The asteroid will be visible as a point of light through binoculars and small telescopes during the close encounter. The best observing will be from Eastern Europe, Asia and Australia, NASA officials said. 2012 DA 14 will have faded considerably by the time Earth’s rotation brings the object into view for people in the continental United States. Radar astronomers plan to take images of the asteroid about eight hours after closest approach using the Goldstone antenna in California’s Mojave Desert, which is part of NASA’s Deep Space Network.

Several other known asteroids have approached Earth even more closely than 2012 DA14 will, but those objects were all smaller. Asteroids of the size of 2012 DA14 flit past earth about once every 40 years and actually hit Earth every 1,200 years or so. Other relatively large asteroids have probably zipped very close to Earth recently without being spotted. Astronomers have identified more than 9,000 near-Earth asteroids to date, but perhaps a million or more such space rocks are thought to exist. If 2012 DA14 did strike our planet, it would likely cause serious damage on a local scale. An object of similar size flattened 2,000 square km of forest when it exploded above Siberia's Podkamennaya Tunguska River in 1908.

The asteroid seems to have a very prosaic name, but it reflects the rule of nomenclature for minor heavenly bodies. I think I’ll call it “Valentino” given its discovery by Spanish scientists around about February 14! There is already an asteroid called “Eros”!

As if this cosmic even wasn’t enough, a comet is approaching our sun and some scientists say it could dazzle as a “comet of the century” later this year. Comet ISON was discovered in September 2012 by Russian astronomers Vitali Nevski and Artyom Novichonok using a 0.4-metre telescope of the International Scientific Optical Network (ISON), near Kislovodsk. Incidentally, “ison” in Greek means a drone note, or a slow-moving lower vocal part, used in Byzantine chant and some related musical traditions to accompany the melody, thus enriching the singing, at the same time not transforming it into a harmonized or polyphonic piece. Hence the comet will enrich the music of the spheres!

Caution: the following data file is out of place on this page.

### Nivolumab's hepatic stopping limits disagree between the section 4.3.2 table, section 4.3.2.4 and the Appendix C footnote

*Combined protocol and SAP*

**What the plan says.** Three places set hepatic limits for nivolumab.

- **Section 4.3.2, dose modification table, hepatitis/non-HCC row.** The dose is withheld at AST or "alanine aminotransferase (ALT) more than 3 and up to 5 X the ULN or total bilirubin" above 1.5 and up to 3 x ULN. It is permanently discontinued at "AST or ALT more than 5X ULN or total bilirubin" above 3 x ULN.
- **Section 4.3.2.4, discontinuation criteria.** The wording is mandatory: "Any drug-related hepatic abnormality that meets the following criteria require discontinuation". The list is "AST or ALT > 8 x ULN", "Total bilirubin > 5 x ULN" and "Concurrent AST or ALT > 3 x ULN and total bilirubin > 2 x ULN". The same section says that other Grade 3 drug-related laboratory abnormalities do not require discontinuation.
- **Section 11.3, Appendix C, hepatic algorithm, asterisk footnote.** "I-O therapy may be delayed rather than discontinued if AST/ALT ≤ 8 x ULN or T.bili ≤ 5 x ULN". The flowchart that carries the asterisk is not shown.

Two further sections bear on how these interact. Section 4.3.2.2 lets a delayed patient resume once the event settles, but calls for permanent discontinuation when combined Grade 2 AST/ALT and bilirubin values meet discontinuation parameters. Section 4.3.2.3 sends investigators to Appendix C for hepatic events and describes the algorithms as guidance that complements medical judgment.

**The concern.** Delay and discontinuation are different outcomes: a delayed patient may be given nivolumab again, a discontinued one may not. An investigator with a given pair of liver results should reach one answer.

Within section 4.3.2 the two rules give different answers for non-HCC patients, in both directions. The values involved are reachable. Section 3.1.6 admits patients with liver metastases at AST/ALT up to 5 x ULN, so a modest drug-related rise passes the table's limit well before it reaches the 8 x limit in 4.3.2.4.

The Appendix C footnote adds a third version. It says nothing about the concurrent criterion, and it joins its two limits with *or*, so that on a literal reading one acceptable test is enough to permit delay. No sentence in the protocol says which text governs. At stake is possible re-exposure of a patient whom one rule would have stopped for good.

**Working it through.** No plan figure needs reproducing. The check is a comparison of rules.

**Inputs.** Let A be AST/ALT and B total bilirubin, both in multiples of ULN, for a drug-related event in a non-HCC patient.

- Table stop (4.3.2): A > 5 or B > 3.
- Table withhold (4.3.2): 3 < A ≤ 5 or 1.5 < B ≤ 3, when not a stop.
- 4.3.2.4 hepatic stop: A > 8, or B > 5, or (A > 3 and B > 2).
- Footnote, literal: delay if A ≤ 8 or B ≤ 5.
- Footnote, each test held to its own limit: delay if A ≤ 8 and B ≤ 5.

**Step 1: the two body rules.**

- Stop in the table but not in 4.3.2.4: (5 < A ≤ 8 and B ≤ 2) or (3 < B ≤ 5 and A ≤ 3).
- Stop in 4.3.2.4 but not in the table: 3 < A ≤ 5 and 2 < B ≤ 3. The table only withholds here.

Comet ISON will make its closest approach to the sun on November 28, when it will approach within 1.2 million km of our star’s surface. As of mid-January, the comet’s tail was more than 64,400 km. If the comet survives the approach, and does not fade or break apart, it could transform into a spectacular celestial sight, rivaling the full moon, scientists have said. The comet will make its closest approach to Earth on Dec. 26, when it will fly within 64 million km of our planet. It poses no impact threat to the Earth, NASA scientists said.

Tuesday, 5 February 2013


花鳥風月 (Kachou Fuugetsu) Literally: “Flower, Bird, Wind, Moon” -This means: Experience the beauties of nature, and in doing so learn about yourself.
Setsubun (節分) in Japan is traditionally the day before the beginning of spring. Setsubun literally means “seasonal division,” but it is most commonly in reference to the division between winter and spring, more specifically called Risshun. It is celebrated annually on February 3 as part of the Spring Festival (Haru Matsuri). In its association with the lunar new year, Setsubun was traditionally thought of as a sort of New Year’s Eve, and so was accompanied by a special ritual to cleanse away all the evil of the former year and drive away disease-bringing evil spirits for the year to come. This custom is called mamemaki or literally “bean-throwing.”
Mamemaki is still performed at most shrines and temples all over Japan. It is also enthusiastically espoused by children who go about throwing beans at one another at school, in playgrounds and at home. It is customary at home for an adult to wear an evil mask and get pelted with beans! Roasted soybeans (called “fortune beans”) are thrown either out the door or at a member of the family wearing an oni (demon) mask, while the people recite “Oni wa soto! Fuku wa uchi!” (Demons out! Fortune in!) and slam the door. A similar ritual in the West is the throwing of rice at weddings – banish evil attract good fortune for the newlyweds.
The beans are thought to drive away the evil spirits that bring misfortune and bad health with them, so the custom of mamemaki is a purification ritual. Another part of ensuring good luck is to eat roasted soybeans, one for each year of one’s life, and in some areas, one for each year of one’s life plus one more for bringing good luck for the year to come. Stores sell a long uncut makizushi (sushi) roll called eho-maki (literally, “lucky direction roll”). It’s to be eaten in silence on Setsubun while facing the yearly lucky compass direction, determined by the zodiac symbol of that year.